If there are second thoughts in the penthouse at Petrobras, they are difficult to detect. The company dispatched its troubleshooters to aid BP in the Gulf, and the Brazilian regulator (the National Petroleum Agency) has ordered companies to review their inspection and safety procedures for offshore operations. But Petrobras, the eighth-largest company in market value in the world, has shown no signs of altering its drilling calendar, and held a $70 billion public stock offering this fall, the largest issuing of stock in history.
Such exuberance might seem odd. Petrobras’s new find lies more than three times farther from shore than BP’s ruptured Macondo well, and beneath 7,200 feet of ocean compared with the 5,000 feet of water at the BP blowout site. But the engineering feats needed to get at the oil below the salt layer have stoked Brazilian national pride. “So much hope has been deposited in the new pre-salt oil as a source of revenue to alleviate fiscal accounts, to finance education and health, and to leap Brazil into a new cycle of investment and growth,” says Christopher Garman, a Latin America analyst for the Eurasia Group, a firm that evaluates risk. “The only political fight in Brazil is over how to spend its future oil bounty and who gets the lion’s share.”
Petrobras has had its own accidents along the way, including the 2001 explosion and sinking of P-36, then the world’s largest floating oil platform. The incident took 11 lives and spilled thousands of barrels of crude oil into the Atlantic. After taking a beating in public and in the courts, the company overhauled its safety measures, automating much of the drilling operation and lowering its accident rate. Petrobras now says it has been fetching more oil from deep down than any other company. (It currently controls nearly a quarter of global deepwater operations.) As the search for extreme oil pushes geophysicists and engineers to the limits of their capabilities, Petrobras is in the vanguard.
And so Bueno and his team kept drilling. In late 2006, after 14 months and $240 million in expenditures, Petrobras found its oil. The test well’s official name was RJS-628, and the area was dubbed Tupi after the Tupi-Guarani Indians, some of Brazil’s original inhabitants. That well was a game changer. Subsequent tests pointed to 5 billion to 8 billion barrels of crude oil at Tupi alone, the largest find since the massive Kashagan field in 2000 in Kazakhstan. Now Brazilian officials speak of 50 billion barrels or more lying below the salt: a 160-million-year-old empire of hydrocarbons, comparable in volume to the great oil fields of Saudi Arabia and Kuwait, spread below an expanse of ocean half the size of Italy—all suddenly within reach. President Luiz Inácio Lula da Silva called it Brazil’s “winning lottery ticket” and later flew out to a platform ship to symbolically inaugurate a giant test well, dipping his hands in the “first oil,” like some Hollywood idol leaving footprints in wet cement.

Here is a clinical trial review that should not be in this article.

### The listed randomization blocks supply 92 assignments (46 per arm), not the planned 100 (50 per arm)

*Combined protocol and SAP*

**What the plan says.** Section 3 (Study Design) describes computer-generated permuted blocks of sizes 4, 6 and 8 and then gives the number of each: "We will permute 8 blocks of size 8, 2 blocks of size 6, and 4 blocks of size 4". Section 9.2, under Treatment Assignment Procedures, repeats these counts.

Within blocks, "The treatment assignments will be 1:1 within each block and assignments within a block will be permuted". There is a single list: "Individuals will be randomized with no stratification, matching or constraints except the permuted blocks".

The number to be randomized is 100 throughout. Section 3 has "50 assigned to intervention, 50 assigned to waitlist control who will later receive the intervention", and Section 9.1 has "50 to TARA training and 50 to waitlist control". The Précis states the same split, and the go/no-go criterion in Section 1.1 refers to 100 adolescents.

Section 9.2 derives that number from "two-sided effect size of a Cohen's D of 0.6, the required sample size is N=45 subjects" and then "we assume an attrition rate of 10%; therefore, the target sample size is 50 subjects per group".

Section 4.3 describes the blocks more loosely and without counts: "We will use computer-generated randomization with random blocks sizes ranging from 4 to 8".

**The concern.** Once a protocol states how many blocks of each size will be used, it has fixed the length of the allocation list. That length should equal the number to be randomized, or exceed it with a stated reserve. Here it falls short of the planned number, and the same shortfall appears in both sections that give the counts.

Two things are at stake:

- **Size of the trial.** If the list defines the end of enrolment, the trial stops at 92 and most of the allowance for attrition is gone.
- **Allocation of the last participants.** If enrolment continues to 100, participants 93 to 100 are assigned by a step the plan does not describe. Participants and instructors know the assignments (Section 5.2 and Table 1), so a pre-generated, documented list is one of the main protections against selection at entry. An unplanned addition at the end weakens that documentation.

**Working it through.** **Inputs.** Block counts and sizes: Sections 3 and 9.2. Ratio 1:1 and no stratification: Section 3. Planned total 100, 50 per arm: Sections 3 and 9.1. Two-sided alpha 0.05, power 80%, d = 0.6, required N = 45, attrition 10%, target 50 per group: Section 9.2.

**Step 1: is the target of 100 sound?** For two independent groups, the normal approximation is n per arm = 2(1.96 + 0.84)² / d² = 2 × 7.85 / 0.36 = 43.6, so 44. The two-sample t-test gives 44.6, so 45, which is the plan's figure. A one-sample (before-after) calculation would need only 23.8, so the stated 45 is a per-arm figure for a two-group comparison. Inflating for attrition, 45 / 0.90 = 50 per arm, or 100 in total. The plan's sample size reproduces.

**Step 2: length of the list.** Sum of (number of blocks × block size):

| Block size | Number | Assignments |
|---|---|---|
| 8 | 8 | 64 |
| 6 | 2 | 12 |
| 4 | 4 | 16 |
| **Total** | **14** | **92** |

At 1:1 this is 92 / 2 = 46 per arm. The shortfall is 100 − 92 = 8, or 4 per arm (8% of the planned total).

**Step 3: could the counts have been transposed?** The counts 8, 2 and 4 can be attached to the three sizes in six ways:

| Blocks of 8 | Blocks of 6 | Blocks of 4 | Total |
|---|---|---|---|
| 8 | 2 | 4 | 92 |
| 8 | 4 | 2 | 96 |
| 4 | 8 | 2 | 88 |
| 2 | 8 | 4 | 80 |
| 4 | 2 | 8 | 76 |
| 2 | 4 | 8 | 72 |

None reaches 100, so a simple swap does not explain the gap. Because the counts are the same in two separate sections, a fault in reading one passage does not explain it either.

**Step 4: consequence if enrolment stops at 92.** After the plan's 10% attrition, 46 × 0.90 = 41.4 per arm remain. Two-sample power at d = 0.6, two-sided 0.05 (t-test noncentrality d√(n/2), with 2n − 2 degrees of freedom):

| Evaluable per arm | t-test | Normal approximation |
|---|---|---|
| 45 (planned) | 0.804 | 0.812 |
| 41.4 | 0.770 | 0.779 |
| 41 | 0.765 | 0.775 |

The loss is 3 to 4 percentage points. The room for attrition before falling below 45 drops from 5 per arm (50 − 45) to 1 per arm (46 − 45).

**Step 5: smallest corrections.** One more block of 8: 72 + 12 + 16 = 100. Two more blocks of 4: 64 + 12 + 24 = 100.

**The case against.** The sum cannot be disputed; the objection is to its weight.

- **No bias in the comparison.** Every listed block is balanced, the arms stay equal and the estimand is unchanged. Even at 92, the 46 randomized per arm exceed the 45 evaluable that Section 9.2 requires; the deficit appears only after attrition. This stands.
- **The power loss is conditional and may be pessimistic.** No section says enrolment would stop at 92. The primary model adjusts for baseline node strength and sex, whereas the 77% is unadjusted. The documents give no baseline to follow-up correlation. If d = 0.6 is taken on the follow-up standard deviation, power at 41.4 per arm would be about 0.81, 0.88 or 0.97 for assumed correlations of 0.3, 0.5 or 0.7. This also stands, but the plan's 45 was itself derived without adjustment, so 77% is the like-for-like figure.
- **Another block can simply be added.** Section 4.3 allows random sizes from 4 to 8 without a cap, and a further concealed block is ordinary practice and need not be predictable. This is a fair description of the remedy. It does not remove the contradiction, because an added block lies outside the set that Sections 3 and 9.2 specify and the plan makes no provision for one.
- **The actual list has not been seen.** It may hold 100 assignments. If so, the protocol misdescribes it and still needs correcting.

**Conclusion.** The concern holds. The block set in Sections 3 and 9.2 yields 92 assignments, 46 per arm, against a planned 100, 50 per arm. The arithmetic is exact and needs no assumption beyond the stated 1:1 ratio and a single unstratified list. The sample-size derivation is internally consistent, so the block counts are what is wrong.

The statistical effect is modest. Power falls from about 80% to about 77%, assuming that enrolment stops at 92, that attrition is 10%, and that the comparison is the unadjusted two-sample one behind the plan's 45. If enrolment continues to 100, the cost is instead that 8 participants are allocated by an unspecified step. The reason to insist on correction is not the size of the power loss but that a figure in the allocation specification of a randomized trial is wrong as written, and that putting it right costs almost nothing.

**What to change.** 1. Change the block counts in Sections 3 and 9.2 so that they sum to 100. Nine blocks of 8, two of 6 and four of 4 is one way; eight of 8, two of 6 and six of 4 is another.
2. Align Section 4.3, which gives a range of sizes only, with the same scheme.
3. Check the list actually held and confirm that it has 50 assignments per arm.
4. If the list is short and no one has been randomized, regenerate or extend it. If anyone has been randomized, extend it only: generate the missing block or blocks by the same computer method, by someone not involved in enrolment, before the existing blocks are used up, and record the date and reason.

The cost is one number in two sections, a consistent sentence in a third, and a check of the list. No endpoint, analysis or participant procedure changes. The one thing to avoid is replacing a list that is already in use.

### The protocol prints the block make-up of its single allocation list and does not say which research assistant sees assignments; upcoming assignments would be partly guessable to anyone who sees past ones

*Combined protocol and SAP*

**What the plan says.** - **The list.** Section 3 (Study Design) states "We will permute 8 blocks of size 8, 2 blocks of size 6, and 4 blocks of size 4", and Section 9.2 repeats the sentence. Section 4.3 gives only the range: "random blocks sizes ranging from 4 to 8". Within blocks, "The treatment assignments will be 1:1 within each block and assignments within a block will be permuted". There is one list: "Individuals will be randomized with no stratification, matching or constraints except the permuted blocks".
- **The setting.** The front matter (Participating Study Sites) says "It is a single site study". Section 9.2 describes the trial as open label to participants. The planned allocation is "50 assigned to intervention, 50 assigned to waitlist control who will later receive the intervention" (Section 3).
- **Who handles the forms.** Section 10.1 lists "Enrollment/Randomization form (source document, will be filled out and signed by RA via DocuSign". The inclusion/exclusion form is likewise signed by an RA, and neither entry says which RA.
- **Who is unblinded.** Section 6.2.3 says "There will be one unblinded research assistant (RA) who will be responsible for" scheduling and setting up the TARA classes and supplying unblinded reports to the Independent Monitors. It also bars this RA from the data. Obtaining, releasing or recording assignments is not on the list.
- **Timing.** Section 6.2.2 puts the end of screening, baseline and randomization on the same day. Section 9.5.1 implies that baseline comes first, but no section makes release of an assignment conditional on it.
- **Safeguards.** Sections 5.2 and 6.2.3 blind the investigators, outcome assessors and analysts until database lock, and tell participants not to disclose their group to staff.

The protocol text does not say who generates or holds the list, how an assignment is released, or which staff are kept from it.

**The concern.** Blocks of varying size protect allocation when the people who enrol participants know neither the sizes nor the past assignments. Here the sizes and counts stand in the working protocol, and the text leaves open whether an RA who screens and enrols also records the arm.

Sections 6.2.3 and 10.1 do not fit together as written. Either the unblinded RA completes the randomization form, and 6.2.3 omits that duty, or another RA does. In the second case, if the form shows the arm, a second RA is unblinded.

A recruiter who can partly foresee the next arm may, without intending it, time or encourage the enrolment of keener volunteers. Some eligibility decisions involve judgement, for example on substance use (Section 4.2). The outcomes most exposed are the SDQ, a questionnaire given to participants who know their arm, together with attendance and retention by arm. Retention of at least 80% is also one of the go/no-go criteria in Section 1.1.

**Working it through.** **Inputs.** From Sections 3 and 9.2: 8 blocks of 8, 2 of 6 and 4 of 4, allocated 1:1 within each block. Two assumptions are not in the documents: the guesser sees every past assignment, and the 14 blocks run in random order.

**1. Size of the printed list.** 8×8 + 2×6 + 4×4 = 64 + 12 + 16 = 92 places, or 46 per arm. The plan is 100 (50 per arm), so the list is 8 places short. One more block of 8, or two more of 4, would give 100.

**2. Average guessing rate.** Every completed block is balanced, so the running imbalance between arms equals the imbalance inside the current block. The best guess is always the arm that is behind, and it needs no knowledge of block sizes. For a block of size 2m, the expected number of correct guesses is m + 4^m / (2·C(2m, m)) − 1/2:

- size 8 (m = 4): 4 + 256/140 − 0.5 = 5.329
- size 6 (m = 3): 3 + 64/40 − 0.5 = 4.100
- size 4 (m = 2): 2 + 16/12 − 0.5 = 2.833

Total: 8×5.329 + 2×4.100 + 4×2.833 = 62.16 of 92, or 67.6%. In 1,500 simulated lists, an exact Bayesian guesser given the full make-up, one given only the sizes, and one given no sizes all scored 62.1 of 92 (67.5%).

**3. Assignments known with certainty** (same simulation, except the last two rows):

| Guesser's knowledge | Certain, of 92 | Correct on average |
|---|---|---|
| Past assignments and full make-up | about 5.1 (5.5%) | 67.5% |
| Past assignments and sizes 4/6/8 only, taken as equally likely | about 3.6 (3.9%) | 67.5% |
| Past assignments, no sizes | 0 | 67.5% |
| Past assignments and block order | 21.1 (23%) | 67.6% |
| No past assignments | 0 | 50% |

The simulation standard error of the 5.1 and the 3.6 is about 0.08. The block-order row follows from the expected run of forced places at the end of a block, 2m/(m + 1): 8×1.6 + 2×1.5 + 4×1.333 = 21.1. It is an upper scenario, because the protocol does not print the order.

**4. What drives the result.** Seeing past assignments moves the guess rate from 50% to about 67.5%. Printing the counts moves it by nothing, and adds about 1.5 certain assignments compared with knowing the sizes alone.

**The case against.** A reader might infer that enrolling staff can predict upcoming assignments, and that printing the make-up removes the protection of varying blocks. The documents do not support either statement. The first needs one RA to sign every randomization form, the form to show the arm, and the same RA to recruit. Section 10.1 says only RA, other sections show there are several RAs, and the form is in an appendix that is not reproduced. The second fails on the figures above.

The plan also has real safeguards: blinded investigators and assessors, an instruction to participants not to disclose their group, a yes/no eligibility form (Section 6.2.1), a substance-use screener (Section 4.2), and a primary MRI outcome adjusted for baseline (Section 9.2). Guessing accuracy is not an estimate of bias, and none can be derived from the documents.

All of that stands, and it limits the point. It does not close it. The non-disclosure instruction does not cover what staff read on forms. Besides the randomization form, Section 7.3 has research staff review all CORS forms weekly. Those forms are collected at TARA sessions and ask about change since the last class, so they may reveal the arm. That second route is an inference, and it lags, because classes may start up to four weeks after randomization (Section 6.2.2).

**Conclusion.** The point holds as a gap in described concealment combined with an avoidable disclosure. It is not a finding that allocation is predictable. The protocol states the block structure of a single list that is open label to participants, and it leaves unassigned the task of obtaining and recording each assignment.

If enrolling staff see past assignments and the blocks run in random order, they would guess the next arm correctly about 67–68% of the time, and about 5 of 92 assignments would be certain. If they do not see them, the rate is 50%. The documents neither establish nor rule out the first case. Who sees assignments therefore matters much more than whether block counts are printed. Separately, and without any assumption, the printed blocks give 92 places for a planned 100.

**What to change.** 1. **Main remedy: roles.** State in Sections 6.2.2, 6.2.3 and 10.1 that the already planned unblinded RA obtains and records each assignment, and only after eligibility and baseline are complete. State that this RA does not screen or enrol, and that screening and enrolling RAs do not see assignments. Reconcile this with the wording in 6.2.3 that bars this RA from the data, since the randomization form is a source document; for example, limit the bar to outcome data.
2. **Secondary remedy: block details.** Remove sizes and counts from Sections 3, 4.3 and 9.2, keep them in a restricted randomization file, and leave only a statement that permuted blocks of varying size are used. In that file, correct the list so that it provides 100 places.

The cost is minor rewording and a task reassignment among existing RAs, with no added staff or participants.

All that remains to do is collect—but it will not be easy. The Brazilian jackpot is buried deeper below the sea’s surface than Alaska’s Mount McKinley is tall. Both the scale and cost of operations are epic—renting an offshore drill rig costs $500,000 or more a day—and the technological challenges are harrowing. Powerful ocean currents, brutal temperatures, and occasionally gale-force winds assail the rigs, tankers, and pipes. Water pressure and thermal shock are intense as oil from the reservoir bubbles up into the well at 140 degrees Fahrenheit, only to hit near-freezing temperatures at the ocean floor, which can cause it to coagulate in the pipes. Then there is the challenge of shepherding all that crude safely back to the surface and to shore, a full day’s journey by tanker.
The explosion that sank BP’s rig (video) in April was not lost on Brazilian regulators, who demanded that all companies operating in national waters review their emergency plans. The political blowback from the Gulf might still hit Brazil, but in a nation that has described its new oil bounty as a “second independence,” the engineers and geophysicists trump the Cassandras. “Extracting pre-salt oil is the equivalent of putting a man on the moon,” says Shafe Alexander, director of exploration for BP’s Brazil operations. “This is pushing the frontier.”